It seems more and more people are taking their retirement savings seriously, and implementing the help of a 401(k) plan to do so, according to a recent report from Fidelity Investments. Data from 2016 showed all time high balances averaging $95,500, up several thousand dollars from the year before. And while 401(k) plans are a key element in a solid retirement plan, research shows less than half of workers (within the private sector) are taking part in their employer plan. For those who are taking part, the Fidelity Investment report also showed they are not contributing enough money, diminishing the plan’s employer match and losing money in the long run. So how can someone make the most out of a 401(k) plan and what is causing the recent upswing in balances? Let’s take a closer look:
The Reasons Behind Balances Trending Upward
The most recent Fidelity report shows an average balance increase of $3000 between the end quarter of 2016 and first quarter of 2017. It is believed this trend occurred for several reasons. First, the stock market/Dow Jones Industrial Average has been climbing since mid-November. Second, during the past year, 27 percent of workers have made a conscious effort to save more in their 401(k) plan. While this trend towards extra savings may just have to do with the desire to have a solid retirement fund, it could also have to do with a feature available on some plans called auto-escalation.
Auto-escalation automatically increases your contribution by 1 percent at chosen intervals until it reaches the plan’s maximum contribution. If you are currently enrolled in your employer’s 401(k) plan, be sure to ask whether auto-escalation is a feature. If not, some companies offer the SMART program. In this program, you agree to increase your contribution rate in the future, and most choose to do so at a time that coincides with his or her next raise.
How to Make the Most of a 401(k) Plan
When enrolled in a 401(k) plan, determine if auto-escalation is allowed within your company’s plan. If not, make a commitment to increase your contribution to the plan on your own. Even increasing this contribution by just a percentage point can create considerable amount difference when it comes time to retire.
Next, learn more about your company’s retirement contribution rate to make sure you are contributing enough in order to take advantage of the company’s match. If you aren’t saving enough for the match, create a plan to increase your contributions in order to get the benefits of the company match. Once you have successfully tackled the company match feature, you can then look at your budget to see when/how you may be able to contribute more.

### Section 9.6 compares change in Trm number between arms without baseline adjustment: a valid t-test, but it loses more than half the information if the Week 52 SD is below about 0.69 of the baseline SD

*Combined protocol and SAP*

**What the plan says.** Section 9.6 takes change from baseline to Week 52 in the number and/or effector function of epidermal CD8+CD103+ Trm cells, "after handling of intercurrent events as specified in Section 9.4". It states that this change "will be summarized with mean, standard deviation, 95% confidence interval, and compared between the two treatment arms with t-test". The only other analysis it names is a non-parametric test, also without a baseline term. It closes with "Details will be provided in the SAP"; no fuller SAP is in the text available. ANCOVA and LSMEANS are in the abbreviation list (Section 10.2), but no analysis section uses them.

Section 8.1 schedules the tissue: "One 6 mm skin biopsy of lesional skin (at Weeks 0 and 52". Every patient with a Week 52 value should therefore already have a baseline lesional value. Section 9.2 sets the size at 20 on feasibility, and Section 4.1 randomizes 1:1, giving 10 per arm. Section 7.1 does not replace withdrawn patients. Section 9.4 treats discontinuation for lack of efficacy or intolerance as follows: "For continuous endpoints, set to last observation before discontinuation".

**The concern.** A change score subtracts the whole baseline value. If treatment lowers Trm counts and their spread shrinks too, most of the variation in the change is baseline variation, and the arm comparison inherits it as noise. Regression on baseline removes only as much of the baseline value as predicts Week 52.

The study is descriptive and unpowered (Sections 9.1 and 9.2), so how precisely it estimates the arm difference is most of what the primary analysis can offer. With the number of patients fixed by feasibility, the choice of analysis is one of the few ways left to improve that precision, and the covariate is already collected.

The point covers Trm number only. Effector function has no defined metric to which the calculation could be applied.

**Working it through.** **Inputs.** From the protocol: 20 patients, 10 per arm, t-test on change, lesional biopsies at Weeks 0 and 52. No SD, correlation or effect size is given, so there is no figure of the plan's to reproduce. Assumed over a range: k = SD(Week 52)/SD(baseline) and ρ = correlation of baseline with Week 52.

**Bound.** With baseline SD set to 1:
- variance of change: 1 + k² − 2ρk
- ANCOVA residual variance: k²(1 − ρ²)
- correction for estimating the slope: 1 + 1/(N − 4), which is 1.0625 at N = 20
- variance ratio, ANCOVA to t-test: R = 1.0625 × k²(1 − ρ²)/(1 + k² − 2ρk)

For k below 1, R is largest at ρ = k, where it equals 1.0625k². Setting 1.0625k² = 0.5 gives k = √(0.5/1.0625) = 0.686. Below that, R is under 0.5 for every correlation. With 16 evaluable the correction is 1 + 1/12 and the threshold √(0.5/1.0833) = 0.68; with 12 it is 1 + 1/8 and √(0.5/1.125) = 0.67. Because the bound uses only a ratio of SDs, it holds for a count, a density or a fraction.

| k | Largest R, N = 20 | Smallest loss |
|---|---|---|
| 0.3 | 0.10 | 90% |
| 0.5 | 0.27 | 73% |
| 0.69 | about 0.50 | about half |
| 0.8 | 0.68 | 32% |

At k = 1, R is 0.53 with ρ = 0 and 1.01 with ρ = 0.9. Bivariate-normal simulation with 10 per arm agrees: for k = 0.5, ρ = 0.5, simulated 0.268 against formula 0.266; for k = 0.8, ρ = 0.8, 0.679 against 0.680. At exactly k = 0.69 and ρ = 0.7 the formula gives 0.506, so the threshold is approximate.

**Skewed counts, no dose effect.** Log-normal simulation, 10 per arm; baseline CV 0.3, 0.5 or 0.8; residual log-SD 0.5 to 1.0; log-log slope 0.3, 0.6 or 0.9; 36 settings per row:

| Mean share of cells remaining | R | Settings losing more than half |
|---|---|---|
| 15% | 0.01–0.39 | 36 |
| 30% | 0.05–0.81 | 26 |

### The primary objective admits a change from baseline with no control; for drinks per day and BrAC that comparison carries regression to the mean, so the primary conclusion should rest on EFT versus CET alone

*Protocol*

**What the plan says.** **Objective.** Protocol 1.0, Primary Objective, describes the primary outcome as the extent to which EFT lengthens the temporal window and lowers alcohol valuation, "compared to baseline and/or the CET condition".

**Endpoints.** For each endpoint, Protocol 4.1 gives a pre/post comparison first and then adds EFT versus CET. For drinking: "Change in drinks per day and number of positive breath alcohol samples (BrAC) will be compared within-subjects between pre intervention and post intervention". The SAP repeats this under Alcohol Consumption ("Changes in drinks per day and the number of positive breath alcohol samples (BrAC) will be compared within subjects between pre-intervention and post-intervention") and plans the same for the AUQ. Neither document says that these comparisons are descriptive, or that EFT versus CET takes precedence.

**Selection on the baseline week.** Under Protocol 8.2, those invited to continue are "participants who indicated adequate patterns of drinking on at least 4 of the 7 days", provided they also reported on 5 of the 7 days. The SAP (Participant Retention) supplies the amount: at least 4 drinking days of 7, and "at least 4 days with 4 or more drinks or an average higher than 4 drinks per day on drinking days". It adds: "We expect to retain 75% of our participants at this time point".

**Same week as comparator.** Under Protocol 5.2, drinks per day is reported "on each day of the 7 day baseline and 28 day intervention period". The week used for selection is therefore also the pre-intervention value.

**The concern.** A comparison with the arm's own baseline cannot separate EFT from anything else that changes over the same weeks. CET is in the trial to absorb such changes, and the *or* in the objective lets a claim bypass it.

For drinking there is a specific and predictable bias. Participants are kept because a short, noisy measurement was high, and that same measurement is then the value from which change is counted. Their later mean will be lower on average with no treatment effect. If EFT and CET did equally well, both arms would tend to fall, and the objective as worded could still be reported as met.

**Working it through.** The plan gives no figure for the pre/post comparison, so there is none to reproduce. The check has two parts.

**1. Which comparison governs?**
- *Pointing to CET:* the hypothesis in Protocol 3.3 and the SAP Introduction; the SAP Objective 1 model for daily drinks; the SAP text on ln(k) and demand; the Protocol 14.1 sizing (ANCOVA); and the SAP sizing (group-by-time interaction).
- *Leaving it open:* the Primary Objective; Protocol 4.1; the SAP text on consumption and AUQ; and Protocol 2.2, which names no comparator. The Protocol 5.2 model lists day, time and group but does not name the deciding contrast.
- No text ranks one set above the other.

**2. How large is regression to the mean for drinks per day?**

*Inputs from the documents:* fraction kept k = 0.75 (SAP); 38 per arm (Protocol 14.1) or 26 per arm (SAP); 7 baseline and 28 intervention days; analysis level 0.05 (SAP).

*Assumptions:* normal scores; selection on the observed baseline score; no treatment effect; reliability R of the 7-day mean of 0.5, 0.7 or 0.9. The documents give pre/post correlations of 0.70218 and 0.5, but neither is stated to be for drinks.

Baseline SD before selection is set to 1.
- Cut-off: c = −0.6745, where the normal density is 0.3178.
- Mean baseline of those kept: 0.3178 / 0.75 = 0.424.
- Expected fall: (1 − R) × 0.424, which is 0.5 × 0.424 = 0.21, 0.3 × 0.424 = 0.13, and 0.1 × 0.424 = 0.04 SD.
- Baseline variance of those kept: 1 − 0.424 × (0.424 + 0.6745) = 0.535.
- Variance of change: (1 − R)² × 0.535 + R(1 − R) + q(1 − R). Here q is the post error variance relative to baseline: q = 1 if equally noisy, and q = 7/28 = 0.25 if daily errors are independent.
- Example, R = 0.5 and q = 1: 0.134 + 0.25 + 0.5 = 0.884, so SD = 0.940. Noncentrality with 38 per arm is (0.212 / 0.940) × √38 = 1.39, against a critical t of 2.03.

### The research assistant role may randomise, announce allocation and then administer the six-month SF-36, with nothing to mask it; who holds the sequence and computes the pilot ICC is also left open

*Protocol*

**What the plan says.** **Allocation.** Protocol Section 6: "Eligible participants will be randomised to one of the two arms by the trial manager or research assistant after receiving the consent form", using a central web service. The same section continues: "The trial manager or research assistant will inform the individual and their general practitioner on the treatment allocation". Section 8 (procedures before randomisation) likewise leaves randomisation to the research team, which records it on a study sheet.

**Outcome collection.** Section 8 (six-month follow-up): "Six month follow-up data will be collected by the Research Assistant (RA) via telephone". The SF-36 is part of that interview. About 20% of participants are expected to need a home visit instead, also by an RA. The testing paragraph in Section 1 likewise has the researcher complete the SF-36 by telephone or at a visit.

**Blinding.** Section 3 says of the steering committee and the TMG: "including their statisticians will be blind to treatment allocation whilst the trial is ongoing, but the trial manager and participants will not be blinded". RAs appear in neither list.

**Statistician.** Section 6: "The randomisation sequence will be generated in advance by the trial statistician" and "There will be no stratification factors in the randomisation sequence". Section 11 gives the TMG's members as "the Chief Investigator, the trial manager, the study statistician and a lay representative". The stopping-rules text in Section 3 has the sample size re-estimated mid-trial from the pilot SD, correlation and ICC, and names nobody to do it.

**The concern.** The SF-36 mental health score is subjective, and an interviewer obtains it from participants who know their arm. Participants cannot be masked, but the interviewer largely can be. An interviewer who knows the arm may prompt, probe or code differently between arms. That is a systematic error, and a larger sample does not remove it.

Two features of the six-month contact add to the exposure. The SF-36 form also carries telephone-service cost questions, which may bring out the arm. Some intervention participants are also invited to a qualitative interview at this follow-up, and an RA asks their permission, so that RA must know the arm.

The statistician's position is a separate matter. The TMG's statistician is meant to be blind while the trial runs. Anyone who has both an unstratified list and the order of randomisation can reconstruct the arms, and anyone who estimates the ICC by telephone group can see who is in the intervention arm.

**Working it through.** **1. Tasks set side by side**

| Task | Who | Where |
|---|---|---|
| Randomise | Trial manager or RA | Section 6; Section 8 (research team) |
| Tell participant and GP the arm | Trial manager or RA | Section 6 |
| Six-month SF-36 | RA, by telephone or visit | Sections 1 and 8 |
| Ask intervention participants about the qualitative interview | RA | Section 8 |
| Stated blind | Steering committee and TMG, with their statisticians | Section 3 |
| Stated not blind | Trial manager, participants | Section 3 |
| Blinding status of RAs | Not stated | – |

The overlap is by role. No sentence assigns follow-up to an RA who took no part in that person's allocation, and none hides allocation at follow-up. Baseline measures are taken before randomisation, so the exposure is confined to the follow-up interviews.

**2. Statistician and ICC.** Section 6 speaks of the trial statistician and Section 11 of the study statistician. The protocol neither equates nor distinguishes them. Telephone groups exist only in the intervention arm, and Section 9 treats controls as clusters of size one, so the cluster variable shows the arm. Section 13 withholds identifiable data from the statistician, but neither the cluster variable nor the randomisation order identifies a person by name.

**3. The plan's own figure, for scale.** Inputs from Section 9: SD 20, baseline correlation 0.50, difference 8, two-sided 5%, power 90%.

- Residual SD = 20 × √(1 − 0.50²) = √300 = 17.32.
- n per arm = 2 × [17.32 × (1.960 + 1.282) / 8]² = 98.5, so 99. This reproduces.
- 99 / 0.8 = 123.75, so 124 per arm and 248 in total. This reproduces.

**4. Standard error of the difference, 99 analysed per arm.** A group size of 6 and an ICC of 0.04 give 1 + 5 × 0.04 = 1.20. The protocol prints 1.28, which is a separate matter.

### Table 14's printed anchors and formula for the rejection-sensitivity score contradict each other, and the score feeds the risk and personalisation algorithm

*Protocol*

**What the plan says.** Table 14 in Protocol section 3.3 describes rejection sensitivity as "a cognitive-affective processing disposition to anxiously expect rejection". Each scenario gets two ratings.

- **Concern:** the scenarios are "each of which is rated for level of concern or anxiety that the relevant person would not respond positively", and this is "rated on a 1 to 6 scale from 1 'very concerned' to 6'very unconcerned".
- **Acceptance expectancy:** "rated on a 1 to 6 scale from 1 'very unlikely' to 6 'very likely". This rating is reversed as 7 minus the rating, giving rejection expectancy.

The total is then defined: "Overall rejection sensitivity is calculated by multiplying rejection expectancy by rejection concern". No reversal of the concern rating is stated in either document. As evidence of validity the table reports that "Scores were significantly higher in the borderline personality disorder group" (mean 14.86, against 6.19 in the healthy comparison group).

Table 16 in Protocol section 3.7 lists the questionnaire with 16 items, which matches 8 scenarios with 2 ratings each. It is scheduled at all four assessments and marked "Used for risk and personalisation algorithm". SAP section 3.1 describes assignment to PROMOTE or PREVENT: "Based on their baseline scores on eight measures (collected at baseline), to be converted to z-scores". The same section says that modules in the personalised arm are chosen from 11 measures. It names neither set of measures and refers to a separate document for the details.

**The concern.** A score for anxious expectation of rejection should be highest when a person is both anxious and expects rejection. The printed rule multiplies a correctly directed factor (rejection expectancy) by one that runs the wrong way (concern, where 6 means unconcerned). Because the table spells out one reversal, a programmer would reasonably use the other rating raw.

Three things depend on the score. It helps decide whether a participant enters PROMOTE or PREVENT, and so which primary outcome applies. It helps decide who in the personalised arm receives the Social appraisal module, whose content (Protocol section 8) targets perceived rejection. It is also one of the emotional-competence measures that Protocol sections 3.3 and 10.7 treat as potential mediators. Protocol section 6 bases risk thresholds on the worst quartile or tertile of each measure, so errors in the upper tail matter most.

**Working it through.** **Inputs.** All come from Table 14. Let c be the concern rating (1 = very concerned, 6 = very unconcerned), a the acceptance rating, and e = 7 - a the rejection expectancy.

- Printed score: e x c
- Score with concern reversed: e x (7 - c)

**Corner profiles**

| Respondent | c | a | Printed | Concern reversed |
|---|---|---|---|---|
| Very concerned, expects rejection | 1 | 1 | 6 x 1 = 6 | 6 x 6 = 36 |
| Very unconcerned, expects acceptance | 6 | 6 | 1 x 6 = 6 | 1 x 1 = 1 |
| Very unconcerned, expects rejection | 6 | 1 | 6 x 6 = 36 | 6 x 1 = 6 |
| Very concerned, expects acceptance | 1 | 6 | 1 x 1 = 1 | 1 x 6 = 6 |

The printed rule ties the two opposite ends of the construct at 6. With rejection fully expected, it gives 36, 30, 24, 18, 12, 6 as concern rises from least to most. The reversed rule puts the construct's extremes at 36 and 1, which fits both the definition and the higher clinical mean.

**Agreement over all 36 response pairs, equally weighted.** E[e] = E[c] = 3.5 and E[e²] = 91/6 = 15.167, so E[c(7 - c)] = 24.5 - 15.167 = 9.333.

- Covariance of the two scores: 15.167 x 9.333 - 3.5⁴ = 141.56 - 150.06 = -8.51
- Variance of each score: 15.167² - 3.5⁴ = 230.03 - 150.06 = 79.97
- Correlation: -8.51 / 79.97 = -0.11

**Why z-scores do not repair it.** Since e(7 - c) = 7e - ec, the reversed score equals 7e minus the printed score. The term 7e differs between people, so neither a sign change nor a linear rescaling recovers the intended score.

Last, speak with a financial advisor about other ways to increase your retirement savings, for instance, by opening an IRA or Health Savings Account. These two solutions are tax-advantaged options that can increase the size of your retirement nest egg. An IRA is available in two options, a Roth IRA or Traditional IRA, and allows you to save money for retirement on either a tax-deferred basis or tax-free basis. A Health Savings Account, typically called an HSA, is another great option to reduce your taxable income and save money to be used for medical expenses. Contributions to an HSA are pre-tax/tax-deductible, grows tax-free and the money can be taken out tax-free (speak to your financial advisor for more information about this). HSAs have become a hot option in investing for retirement because they can be invested in stocks, mutual funds and other investment options.
(Credit: Fidelity - http://www.advisoryhq.com/articles/fidelity-roth-ira-review/ )
No matter your age, creating a solid retirement fund is possible through implementing a variety of investment vehicles. Work with a financial advisor today to create a retirement savings plan that fulfills your needs and desires. Learn more about 401(k) plans, IRAs and Health Savings Accounts in order to maximize your retirement savings at www.MattLoganInc.com
Matt Logan Inc is an independent firm with Securities offered through Summit Brokerage Services, Inc., Member FINRA, SIPC. Advisory services offered through Summit Financial Group Inc., a Registered Investment Advisor. Summit Brokerage Services, Inc., its affiliates and Matt Logan Inc. do not give tax or legal advice. You should consult an experienced professional regarding the tax consequences of a specific transaction. These are the views of Matt Logan Inc, and not necessarily those of Summit Brokerage Services, Inc. and any of its affiliates and should not be construed as investment advice.